My experiences with U.S. agencies have been very good, including a workshop in Cranbrook just before you came. Some wonderful folks from U.S. provided us with information; plus, we had a great time. They have their mandate of what to do, their roles and their responsibilities. We don’t always agree in terms of management systems, whether it’s B.C. Hydro or the U.S. Army Corps of Engineers. (When I say “we,” I mean the people in the region.)
But, at the end of the day, we collaborate and share information. Perhaps, we can get all these agencies to recognize what our people need and want. Then they can integrate that into their operations. I think that can happen if we stay positive and keep working at it. Dialogue and building partnerships are key.
NWNL Do you find there’s less concern about border issues in the U.S. — or that U.S. agencies and environmental groups you work with have less of a sense of imminent concerns?
KINDY GOSAL No. I don’t have much contact with U.S. NGOs, but I sense their urgency, especially with big issues. They have sub-base and planning processes led by the Northwest Power and Conservation Council and are hugely responsive to urgent fish and wildlife restoration needs, from what I observe.
KINDY GOSAL The key thing here about climate change is our winters are getting warmer and milder. We’ll also most probably see increases in drought and dryer summers.
Here’s the key to dealing with climate change: We can’t expect everything we’ve seen in the last 100 years to be the same for the next 100 years. “It that ain’t how the world works.” It has never worked that way before and won’t now, no matter how much we hope. It will change.
Let’s first take anthropogenic causes of climate change, human carbon emissions, etc. out of the picture. We’ve often had a fluctuating climates for this planet. We’ve had Ice Ages with hundreds of feet of ice. We’ve had tropical forests when the dinosaurs were on the earth. All these things happened. We’re now on the cusp of other change – maybe not so dramatic, maybe quite dramatic.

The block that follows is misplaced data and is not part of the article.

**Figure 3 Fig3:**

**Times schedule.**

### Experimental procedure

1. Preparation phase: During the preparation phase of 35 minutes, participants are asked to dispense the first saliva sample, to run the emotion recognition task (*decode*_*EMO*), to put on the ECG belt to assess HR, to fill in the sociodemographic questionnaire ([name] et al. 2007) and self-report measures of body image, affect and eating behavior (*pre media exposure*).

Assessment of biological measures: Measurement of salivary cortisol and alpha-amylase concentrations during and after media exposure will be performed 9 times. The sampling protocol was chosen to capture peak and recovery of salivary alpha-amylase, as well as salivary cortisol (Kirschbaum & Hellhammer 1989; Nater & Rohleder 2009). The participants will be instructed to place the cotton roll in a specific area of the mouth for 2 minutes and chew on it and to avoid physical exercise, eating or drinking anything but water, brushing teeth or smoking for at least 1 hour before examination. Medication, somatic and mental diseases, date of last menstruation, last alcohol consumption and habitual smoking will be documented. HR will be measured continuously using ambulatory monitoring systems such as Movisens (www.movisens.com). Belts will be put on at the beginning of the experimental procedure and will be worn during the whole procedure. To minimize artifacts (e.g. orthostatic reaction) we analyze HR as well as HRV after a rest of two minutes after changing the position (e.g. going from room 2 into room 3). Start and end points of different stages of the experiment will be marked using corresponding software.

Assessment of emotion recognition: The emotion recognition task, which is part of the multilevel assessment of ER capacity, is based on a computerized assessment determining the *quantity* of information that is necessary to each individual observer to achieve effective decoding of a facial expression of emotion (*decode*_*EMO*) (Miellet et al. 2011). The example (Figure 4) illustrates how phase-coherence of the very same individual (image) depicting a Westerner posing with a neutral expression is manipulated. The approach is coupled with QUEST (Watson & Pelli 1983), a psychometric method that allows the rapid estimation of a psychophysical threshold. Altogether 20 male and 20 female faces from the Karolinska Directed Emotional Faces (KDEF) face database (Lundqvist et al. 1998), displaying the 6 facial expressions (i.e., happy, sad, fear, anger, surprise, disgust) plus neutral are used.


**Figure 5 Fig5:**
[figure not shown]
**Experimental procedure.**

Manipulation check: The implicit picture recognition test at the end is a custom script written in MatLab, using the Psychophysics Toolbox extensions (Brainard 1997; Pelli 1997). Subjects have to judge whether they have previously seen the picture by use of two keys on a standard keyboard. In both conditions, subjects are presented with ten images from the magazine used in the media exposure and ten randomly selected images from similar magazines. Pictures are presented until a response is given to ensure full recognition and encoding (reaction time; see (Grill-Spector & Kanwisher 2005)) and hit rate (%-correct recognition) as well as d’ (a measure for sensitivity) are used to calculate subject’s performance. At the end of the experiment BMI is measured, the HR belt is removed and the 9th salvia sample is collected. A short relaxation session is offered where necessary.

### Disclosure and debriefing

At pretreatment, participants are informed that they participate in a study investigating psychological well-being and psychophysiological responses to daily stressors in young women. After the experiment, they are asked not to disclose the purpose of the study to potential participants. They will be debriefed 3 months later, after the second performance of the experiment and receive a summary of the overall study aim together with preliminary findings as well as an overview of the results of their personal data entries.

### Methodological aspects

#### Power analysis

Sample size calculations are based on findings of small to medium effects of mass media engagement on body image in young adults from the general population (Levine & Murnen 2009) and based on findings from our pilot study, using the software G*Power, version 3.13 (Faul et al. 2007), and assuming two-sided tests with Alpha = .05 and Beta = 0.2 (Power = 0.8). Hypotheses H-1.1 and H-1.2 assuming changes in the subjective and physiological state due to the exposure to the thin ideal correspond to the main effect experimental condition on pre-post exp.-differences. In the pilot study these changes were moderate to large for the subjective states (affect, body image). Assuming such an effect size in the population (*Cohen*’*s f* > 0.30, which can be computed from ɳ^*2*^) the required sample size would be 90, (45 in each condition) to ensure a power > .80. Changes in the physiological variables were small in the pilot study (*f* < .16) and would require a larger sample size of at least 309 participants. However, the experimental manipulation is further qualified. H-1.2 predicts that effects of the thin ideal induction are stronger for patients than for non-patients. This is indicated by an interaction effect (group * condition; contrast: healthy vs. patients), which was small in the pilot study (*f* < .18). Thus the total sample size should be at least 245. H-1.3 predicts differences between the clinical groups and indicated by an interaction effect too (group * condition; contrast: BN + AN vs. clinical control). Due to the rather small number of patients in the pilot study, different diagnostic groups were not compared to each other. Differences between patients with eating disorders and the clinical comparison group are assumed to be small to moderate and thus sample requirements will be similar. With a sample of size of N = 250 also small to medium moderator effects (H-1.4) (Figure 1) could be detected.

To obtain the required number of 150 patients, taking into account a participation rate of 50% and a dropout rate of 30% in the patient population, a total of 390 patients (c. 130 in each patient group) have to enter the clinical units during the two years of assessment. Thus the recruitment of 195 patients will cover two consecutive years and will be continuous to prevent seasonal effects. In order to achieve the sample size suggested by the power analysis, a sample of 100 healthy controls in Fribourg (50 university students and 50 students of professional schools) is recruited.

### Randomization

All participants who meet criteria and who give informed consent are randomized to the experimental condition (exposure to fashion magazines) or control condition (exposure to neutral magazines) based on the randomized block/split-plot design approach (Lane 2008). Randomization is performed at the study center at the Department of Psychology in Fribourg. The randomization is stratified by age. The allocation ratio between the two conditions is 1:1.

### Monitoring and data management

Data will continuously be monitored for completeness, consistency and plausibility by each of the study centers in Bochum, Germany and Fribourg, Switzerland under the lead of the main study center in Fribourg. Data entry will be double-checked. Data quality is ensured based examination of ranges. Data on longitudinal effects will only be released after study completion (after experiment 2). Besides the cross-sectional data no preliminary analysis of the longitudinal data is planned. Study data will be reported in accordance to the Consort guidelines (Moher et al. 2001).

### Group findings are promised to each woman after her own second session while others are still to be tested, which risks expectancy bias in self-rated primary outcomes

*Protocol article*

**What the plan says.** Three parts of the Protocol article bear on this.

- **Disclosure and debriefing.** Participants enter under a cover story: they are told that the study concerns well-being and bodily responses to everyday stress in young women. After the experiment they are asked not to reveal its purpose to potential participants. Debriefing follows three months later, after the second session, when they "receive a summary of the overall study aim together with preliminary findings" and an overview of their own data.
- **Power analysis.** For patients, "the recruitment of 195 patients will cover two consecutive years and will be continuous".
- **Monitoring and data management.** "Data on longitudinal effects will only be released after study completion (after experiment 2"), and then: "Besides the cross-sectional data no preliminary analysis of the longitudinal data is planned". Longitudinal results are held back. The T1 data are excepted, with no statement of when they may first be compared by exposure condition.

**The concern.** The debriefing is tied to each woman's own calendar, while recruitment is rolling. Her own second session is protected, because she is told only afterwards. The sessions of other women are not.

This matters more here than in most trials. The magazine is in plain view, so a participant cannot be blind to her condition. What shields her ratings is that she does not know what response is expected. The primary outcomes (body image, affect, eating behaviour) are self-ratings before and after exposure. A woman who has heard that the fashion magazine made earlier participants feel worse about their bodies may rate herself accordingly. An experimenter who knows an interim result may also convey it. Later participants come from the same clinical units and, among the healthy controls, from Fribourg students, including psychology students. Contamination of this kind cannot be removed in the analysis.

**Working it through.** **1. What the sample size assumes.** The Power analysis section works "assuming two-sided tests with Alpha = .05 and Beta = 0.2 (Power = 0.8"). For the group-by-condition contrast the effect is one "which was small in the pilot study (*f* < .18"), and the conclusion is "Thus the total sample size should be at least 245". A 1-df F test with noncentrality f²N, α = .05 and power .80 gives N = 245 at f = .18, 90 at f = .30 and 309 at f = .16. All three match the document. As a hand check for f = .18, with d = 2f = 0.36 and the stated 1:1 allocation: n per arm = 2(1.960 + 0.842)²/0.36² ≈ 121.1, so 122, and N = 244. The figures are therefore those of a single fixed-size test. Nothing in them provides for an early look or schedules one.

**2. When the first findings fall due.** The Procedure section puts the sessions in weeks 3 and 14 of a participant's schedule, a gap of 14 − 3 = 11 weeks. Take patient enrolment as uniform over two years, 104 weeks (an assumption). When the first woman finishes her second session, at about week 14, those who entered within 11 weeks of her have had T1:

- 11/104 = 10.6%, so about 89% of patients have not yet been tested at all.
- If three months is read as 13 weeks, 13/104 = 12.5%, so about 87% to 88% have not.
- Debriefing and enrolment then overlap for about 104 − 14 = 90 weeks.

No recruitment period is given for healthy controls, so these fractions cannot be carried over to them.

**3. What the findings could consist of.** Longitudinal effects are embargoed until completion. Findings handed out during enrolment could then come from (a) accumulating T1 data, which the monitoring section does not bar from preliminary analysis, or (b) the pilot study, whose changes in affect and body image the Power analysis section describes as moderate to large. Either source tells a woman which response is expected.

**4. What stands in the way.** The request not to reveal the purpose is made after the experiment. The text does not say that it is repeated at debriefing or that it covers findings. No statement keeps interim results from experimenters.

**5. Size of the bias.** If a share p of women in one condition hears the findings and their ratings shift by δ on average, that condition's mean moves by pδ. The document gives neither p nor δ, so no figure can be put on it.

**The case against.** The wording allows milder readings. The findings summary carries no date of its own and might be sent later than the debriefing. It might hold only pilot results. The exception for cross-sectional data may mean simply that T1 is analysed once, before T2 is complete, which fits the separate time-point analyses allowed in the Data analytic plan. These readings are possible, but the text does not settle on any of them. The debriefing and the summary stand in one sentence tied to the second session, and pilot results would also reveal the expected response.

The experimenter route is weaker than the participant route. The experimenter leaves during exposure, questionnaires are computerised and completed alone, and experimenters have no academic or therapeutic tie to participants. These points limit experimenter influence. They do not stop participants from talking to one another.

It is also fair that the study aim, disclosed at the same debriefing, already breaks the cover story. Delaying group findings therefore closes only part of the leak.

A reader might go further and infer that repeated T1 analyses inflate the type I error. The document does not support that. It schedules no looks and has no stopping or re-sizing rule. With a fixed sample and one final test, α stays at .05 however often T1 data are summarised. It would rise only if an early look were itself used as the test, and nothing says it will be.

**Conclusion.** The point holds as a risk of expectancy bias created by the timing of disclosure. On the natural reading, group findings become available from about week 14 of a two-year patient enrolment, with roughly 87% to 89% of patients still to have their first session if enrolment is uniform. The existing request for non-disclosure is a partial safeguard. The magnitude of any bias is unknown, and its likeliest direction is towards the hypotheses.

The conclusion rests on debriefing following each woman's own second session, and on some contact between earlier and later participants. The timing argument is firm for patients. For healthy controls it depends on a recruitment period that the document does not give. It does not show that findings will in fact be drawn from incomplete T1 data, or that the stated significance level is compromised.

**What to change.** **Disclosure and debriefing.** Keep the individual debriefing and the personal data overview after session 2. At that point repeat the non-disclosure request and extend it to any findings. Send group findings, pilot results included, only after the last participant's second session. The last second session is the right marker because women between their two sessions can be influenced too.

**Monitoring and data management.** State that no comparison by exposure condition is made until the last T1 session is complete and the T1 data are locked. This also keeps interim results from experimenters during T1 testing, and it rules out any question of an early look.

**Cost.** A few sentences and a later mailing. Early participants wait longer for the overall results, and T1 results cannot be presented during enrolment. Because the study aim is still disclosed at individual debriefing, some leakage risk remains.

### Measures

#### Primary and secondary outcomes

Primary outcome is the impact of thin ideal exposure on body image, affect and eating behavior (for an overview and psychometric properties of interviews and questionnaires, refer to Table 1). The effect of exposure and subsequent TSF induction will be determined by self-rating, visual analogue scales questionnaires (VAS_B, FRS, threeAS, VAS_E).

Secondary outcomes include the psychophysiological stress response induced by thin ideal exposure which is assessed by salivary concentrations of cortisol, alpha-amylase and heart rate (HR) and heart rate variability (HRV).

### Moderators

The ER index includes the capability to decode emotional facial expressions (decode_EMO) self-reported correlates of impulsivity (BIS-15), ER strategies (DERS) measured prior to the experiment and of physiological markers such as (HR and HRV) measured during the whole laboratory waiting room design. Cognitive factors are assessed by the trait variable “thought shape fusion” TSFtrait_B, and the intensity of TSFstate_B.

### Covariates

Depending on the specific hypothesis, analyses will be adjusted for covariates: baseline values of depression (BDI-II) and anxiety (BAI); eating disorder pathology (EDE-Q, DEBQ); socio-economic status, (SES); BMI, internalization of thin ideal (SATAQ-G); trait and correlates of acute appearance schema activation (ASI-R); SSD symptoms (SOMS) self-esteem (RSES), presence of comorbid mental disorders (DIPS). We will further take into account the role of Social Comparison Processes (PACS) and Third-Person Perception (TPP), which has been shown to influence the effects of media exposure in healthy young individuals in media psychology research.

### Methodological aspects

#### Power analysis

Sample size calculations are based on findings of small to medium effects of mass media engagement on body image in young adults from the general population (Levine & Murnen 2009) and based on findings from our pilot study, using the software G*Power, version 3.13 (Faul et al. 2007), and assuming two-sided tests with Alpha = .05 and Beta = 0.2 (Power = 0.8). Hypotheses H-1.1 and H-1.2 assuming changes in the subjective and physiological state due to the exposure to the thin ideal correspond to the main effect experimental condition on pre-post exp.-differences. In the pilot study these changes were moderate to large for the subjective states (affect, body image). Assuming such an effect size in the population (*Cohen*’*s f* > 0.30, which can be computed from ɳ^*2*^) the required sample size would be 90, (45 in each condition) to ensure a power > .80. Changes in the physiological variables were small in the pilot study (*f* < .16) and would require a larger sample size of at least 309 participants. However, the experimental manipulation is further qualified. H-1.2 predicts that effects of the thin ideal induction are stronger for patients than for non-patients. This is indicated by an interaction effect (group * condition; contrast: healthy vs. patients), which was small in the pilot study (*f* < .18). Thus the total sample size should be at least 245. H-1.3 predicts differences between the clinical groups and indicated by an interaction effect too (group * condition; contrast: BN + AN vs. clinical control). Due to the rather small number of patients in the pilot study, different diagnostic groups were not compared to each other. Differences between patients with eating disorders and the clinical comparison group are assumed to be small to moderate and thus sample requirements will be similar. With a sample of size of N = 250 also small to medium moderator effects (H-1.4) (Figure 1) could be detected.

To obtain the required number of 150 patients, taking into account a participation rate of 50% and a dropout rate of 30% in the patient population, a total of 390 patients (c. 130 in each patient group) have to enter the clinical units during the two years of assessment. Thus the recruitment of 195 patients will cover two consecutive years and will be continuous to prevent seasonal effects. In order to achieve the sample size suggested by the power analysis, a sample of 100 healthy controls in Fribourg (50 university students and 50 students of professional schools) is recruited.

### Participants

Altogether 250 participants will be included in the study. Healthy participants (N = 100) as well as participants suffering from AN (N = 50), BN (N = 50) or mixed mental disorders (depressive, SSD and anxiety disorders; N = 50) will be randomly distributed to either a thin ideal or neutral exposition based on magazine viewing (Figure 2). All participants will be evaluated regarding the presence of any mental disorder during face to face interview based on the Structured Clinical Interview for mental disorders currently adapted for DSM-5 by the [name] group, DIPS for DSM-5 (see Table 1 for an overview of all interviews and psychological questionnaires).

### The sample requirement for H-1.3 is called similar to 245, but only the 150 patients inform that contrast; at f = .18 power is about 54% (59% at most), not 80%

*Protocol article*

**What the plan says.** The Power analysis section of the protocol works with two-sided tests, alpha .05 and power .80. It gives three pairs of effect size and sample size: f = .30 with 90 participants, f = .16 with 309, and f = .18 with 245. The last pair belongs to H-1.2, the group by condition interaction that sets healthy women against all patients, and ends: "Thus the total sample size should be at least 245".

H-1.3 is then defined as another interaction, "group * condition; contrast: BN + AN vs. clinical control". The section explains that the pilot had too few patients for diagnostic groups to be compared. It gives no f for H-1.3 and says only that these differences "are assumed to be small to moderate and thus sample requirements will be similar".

Then, let’s throw the anthropogenic part back in – that humans have accelerated this climate change. We’ve never seen such rapid climate changes as we’ve seen over the last 100 years, especially since industrialization. We’re sucking all the carbon that sank beneath the planet’s shell back into the atmosphere. That’s having an effect, since carbon dioxide is a greenhouse gas warming the temperature.
Now, if you combine the two, it’s getting warmer. So, let’s get over it. We’re going to have to adapt. See this opposable thumb we talked about earlier? We should talk about mitigation and reducing impacts. It’s going to get warmer and so we should start dialoguing about changes we’ve seen in the past and what to expect here in the future: warmer temperatures, less low elevation snowpack as it goes up the elevation range a little more. We’ll start to see more rain on snow events – and maybe an increase in drought. All this we can kind of predict with a pretty good probability of seeing this as the future, since we’re starting to see it now. The big thing is what will we do about it.
As an organization, our big CBT message to everyone is that the future will change. We must take the science and knowledge we must ensure we use greater flexibility to build our communities and plan our infrastructure (roads, water storage, sewer, etc.) to deal with drought or increased floods. We should use adaptive pioneer approaches. Mostly, we should get on with it – not waste negative time debating what doesn’t need debating.
NWNL Do you have specific proposals at this point for this valley?